A group of students debated a feature in the Times of Malta on a Maltese missionary priest in Ethiopia and decided to contact the newspaper on its coverage, Colm Regan reports.
Who we are
Mikaila Ellis Altenbern on behalf of a group of 22 Masters level students in the University of Malta
What we did
We initially discussed and debated an article published on the front page of the Times of Malta entitled ‘Saving the Children’ which described the work of a Maltese missionary priest; a story which we felt displayed many of the failings of journalism when reporting western projects in Africa – Ethiopia in this instance. The article attempted to remind readers of the inequity occurring around the world when children die of readily preventable causes. For us, it offered a simplistic solution, in this case individual charity donated to a Maltese charitable organisation working in Ethiopia. And, in doing so, in our view it managed to avoid most of the important questions that need to be asked.
We decided to draft a response and to engage with the paper on the issue.
How we did it
The students reviewed the article in class and spent some time debating its content and approach in addition to reviewing various articles and blogs on reporting stories such as these. We explored the Irish NGO platform (Dóchas) Code of Conduct on Images and Messages and used it to stimulate additional discussion. Our debates revolved around two issues essentially – how best to approach the paper as regards tone and content (we wanted the paper to consider its approach and not simply dismiss our views) and whether codes such as the Dóchas one are practical and actually implementable.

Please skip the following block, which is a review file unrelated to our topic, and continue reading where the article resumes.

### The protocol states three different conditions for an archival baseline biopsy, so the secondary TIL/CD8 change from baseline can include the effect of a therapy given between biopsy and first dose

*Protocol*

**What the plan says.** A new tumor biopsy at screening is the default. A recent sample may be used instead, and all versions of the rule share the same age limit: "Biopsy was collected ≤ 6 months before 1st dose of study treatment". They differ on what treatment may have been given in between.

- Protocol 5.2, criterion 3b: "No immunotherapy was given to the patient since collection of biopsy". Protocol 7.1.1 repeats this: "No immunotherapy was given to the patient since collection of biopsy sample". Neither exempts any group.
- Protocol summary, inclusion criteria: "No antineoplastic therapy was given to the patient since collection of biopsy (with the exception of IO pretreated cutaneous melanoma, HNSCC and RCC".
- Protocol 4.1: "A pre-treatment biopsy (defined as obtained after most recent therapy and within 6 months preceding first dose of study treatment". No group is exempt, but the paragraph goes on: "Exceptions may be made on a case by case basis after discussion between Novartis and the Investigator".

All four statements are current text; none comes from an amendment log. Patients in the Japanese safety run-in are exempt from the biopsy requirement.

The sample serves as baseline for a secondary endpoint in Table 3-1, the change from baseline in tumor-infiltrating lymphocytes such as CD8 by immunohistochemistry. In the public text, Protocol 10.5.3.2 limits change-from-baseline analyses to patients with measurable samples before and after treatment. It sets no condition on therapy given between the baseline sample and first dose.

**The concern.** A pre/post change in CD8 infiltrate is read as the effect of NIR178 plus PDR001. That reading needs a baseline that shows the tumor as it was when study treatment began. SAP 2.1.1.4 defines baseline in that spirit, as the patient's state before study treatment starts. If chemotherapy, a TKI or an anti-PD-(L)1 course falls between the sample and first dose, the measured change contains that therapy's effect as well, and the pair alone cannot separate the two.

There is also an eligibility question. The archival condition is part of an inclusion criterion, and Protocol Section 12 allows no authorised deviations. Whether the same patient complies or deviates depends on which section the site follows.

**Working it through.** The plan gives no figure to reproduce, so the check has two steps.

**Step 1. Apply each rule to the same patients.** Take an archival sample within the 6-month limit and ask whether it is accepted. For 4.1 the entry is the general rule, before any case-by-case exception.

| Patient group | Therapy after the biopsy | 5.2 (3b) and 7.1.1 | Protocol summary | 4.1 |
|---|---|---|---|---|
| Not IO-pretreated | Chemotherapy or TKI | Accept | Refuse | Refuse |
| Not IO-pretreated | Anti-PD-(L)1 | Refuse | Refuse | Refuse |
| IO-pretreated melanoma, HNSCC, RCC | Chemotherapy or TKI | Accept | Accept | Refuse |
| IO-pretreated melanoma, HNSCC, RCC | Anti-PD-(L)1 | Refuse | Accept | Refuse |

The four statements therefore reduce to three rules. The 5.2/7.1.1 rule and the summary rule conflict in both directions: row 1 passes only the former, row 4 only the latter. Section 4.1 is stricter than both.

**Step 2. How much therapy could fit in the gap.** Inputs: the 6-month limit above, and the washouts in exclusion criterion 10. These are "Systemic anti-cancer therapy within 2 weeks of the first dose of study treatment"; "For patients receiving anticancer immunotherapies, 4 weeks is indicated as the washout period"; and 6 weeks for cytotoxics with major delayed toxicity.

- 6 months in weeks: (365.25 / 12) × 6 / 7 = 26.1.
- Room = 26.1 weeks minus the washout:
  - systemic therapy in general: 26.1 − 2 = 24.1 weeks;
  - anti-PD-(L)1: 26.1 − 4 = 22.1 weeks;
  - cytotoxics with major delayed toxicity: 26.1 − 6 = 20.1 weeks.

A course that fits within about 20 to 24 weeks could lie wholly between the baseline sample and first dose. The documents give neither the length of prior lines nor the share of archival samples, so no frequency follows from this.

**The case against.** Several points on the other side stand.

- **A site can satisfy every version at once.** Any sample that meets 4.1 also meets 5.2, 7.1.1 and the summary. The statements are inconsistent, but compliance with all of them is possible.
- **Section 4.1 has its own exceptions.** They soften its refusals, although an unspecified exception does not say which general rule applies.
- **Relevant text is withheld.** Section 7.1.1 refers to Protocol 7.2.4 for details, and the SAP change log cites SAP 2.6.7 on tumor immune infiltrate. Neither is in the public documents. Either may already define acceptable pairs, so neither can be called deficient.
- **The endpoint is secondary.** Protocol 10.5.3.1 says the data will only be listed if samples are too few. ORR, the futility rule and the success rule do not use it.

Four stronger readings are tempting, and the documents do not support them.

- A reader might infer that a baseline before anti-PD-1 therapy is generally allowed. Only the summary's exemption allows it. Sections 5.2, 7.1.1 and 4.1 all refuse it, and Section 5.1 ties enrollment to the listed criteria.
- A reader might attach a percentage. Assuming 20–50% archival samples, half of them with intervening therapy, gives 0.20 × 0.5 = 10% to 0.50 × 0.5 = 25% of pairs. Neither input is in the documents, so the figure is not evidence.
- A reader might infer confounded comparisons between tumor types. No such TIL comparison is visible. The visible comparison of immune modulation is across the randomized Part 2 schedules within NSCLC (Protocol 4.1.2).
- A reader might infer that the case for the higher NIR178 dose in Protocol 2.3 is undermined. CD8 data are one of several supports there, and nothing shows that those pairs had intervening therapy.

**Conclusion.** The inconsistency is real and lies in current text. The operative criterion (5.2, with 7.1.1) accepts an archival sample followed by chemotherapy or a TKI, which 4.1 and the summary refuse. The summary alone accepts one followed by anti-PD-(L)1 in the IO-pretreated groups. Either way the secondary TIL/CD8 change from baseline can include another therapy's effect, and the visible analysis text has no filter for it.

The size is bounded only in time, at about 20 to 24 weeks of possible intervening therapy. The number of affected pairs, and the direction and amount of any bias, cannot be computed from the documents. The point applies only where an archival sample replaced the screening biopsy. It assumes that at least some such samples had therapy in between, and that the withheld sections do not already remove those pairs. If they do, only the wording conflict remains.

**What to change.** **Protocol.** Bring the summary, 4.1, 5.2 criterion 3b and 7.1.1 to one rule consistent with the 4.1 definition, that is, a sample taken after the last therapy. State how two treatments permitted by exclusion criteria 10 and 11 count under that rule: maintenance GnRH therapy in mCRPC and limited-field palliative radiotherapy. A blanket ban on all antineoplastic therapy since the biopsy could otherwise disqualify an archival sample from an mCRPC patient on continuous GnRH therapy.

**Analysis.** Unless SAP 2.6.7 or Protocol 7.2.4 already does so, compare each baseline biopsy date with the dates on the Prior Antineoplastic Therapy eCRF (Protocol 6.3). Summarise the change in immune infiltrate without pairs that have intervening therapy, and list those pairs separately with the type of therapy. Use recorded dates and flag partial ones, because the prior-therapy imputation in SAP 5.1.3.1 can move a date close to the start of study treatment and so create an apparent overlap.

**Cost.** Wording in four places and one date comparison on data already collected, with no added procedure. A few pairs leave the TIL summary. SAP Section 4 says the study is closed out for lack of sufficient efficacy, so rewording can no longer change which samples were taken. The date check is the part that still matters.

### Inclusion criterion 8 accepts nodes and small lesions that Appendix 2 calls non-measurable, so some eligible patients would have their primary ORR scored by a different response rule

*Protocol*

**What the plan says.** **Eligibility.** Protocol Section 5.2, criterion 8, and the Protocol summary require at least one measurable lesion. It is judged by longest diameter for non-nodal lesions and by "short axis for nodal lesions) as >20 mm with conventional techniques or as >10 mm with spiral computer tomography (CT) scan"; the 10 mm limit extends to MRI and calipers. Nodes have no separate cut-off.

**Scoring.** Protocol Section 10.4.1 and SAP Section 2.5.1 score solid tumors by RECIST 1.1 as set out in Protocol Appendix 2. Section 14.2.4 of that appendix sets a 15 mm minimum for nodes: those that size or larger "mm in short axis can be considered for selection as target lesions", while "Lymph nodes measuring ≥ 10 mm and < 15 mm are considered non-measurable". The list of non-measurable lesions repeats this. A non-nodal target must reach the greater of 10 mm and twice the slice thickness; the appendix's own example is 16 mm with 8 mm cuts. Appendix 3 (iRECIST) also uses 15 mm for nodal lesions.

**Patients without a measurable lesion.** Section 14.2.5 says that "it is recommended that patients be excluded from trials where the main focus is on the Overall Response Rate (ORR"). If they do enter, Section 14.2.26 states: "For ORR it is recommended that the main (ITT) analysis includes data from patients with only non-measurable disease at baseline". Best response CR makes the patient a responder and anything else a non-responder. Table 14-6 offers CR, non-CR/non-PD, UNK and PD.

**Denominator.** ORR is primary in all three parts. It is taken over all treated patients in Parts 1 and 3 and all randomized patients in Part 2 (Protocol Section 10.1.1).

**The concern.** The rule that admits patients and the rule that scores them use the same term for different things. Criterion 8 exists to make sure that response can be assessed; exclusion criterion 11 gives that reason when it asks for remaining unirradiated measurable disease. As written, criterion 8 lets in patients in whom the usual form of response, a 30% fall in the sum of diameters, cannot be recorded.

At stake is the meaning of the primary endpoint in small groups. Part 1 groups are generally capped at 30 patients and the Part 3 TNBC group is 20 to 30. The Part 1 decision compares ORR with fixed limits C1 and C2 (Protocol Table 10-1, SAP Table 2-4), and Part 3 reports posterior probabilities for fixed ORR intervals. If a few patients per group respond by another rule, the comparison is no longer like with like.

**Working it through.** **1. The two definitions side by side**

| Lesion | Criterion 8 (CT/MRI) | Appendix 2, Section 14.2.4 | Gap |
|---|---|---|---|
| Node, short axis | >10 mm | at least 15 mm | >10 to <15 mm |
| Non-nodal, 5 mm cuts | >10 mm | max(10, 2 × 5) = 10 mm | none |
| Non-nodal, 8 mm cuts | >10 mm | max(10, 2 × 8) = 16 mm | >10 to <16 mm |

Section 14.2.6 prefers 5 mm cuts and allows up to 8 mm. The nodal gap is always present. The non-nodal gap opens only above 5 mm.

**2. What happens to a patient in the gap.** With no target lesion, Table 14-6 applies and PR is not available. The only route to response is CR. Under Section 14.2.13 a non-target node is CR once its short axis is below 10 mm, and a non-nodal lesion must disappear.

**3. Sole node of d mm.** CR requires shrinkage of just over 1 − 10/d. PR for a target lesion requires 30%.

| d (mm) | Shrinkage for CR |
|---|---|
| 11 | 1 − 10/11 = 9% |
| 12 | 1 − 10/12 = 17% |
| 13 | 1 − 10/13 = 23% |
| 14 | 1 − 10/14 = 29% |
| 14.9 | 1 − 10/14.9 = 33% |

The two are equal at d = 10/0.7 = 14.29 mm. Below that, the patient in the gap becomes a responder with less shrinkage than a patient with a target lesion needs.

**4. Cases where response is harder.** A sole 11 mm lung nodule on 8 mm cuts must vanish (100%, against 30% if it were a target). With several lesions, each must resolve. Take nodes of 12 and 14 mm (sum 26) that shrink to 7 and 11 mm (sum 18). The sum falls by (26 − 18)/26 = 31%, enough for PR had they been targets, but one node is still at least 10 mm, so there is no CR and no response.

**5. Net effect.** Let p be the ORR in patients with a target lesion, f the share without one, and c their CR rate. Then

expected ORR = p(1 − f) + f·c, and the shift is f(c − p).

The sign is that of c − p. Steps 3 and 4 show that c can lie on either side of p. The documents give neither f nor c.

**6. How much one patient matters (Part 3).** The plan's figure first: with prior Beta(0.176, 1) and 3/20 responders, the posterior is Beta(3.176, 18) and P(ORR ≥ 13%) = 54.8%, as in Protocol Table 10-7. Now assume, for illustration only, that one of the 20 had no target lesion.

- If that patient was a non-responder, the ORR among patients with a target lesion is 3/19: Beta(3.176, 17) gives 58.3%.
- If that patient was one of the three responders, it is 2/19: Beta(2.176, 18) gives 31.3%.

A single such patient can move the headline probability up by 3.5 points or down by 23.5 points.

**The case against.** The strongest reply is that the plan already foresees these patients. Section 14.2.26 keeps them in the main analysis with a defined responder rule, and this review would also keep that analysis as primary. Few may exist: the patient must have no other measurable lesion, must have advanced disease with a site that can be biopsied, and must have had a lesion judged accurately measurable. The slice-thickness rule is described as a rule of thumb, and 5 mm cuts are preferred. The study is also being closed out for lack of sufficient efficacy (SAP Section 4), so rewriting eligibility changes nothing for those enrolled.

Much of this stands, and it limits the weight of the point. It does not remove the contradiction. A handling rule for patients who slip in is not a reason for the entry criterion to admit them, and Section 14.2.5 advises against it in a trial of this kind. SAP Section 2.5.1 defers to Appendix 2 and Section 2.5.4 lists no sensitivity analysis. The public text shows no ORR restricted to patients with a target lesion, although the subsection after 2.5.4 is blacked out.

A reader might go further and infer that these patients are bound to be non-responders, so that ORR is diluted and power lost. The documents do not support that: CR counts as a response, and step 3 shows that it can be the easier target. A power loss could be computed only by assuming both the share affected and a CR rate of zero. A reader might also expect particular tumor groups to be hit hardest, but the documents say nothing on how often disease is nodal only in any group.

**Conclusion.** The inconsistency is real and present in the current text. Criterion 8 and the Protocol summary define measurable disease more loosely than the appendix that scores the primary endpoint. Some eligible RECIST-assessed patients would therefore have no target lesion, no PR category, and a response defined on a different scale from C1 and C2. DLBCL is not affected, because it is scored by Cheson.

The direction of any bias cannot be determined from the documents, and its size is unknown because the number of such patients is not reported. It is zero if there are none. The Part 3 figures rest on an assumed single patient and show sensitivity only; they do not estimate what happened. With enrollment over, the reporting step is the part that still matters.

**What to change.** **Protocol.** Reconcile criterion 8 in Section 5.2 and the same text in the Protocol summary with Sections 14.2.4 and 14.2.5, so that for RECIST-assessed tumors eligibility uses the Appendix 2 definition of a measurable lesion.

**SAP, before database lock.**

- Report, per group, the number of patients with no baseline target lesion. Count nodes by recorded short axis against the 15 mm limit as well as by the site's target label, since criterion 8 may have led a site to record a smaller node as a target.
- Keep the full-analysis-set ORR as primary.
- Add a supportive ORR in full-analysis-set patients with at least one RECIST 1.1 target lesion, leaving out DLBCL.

Eventually, after considerable debate, we drafted our response to the Times and forwarded it on.
In our response, we decided that it was important not to attack the paper or the contributing journalist or the missionary priest involved. We felt doing so would risk being accused of a personalised critique rather than a discussion of the principles and broader issues involved. This tactic worked in that it allowed us to focus on the issues and avoid being perceived as a group of (mostly foreign) university students attacking a well-intentioned Maltese approach to hunger.
Did we succeed
Initially there was resistance in the paper to including our response (this we learned subsequently in discussion with the Times). The paper decided to publish our response online but not in the printed edition. Following additional communication, the piece was published in the printed paper.
There then followed some discussion and debate online with most of the comments made to our response being essentially negative – we were seen as attacking a well-intentioned missionary priest who was experienced in the field; as being university students with little ‘real world’ experience and as being more concerned with theories and ideas rather than with feeding the hungry.
There were some segments of the report (which essentially argued that an Ethiopian father ‘threw away’ an unwanted blind daughter on to a rubbish tip – a segment we found particularly unacceptable) which generated considerable emotion and response. In this context, we feel we did achieve one of our key goals – raising discussion and debate on the issue. We also know from discussions with staff at the paper that the issue was debated internally in the paper and had impact on a subsequent story on orphanages in Peru.
We have subsequently learned that the article and our response has been used as a case study in other courses at the University of Malta.
- Photos: Colm Regan
- Featured photo: screenshot from The Times of Malta of “